In the US recently, a congenital heart defect charity in Chicago, USA called Big Love, Little Hearts (twitter.com/BigLoveLtlHrts) used FourSquare (a new geo-social network that allows you to see where your friends are in the world, realtime) to raise $25 000 and save 12 lives.
There are countless casualties in the social media space. There may have been a PR blunder or supporter service hasn’t gone well. Just look at the current BP oil crisis.
Messages on the web spread dangerously fast so have a plan that when things do go bad, you can deal with it in an open, effective and timely way. Get your supporters on side, talk to them, be yourself.
6. Nothing is for free
Although the online Facebook/Twitter/Flickr/ YouTube profile is free to set up online, time and money is needed to create your social media strategy, create the content and keep things updated.
It’s a reality that charities are cash strapped. But just because it costs money doesn’t mean you shouldn’t do it. Use your pilot project or create a business case that substantiates the time and investment needed. It’s also a lower cost channel to invest in and I would advise that you don’t ignore it, because it’s not going away.
7. Get a personality
There’s nothing worse than a stuffy, corporate response to a conversation online. Your audience needs to feel they’re connecting with a real organisation, real people with real things to say. Especially if you’re using the channel as a supporter service tool, there’s no need to be formal. Your audience won’t like you for it.
8. For goodness sake, do something!
So you’ve spoken to them online, you’ve spread the message about your latest campaign or initiative. What now?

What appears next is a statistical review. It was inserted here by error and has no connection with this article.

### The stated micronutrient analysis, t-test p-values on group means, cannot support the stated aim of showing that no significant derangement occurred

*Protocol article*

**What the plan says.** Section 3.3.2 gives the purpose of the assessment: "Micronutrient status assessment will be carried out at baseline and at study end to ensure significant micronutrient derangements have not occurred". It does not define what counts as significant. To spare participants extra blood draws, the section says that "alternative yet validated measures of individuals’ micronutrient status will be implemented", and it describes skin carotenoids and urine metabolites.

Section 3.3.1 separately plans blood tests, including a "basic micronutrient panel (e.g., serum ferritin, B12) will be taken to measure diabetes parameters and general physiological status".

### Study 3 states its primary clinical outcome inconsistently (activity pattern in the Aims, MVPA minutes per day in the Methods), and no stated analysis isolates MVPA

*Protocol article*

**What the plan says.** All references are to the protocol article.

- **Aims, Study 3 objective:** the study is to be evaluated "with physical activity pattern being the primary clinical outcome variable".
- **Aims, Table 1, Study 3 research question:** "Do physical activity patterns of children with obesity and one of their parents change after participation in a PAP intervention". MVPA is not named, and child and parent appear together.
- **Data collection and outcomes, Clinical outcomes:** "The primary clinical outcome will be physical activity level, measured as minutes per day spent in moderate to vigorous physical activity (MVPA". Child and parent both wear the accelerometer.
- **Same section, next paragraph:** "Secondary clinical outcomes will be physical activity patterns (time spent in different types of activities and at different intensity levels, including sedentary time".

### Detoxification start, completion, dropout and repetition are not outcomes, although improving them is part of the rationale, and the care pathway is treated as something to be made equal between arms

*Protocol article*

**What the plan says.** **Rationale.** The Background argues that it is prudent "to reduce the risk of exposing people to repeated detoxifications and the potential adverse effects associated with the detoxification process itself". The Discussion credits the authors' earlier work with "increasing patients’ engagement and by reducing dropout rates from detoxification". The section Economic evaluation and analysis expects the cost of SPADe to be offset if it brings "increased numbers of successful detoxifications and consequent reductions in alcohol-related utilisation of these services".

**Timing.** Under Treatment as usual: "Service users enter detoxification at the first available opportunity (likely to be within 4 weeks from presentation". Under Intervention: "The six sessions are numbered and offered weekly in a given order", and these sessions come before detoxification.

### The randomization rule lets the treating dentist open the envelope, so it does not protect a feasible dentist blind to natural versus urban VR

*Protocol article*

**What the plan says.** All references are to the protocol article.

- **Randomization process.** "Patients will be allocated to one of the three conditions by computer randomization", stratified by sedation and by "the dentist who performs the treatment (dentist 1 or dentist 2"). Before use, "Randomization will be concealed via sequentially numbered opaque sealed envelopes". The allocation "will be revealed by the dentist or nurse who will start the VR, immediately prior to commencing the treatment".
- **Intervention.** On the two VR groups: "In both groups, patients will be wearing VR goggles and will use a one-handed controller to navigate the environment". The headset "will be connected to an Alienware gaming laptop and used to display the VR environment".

Your website (remember him?) needs to take over and finish the job. Make your audience work, but not too hard. Do they need to donate, sign a pledge, download a file? Draw them to your site (not your home page!!!) and let them do something.
Alternatively, it might be about spreading your message. Make it easy for them to talk about you to their friends.
9. Get a little help from friends
It’s been proven that people are more likely to respond favourably to something if they see their friends or family have responded the same way. Facebook have recently introduced “like” buttons for content on websites outside of Facebook. They are revolutionising the way people shop, consume information and donate online.
Try get the new Facebook social plugins installed on your site (again within the context of your bigger digital strategy). Start small and pilot the response. You may be pleasantly surprised.
10. Show me the money!
Where’s the Return On Investment (ROI)? This is the million-dollar question. How do you measure this all? How do you make money from it? Well your website should start showing you visits from Facebook or Twitter or LinkedIn (whatever your tool of choice). If you’ve set up Google Analytics properly, it might even show you who’s converting (i.e. doing something like donating or signing up to your email newsletter).
Also look at the bigger picture – especially measuring how people got to hear about your charity, as well as how this has affected your retention rate. You might see some surprising results offline.
There are also great free tools to measure how strong your voice is online, what people are saying about you, how many followers and “likes” you’ve picked up. Start with a benchmark and build from there.
Again within the context of a bigger digital strategy, measure the things that make sense to your charity. But make sure you do measure or else all this activity is in vain.
If all of this is overwhelming, take a step back and go back to point 4. Ask yourself so what? So what if you don’t have a Facebook profile, so what if you don’t speak to your supporters in the online spaces they occupy? What will happen?
Remember your current donor base will not be around forever so you need to start engaging now with younger audiences in their spaces so that you can start to taken seriously and be relevant in their lives.
But above all, ignore the hype, know what you want to achieve, get some help and as that famous World War 2 poster says – keep calm and carry on!
Follow Lianne on Twitter at www.twitter.com/byrnine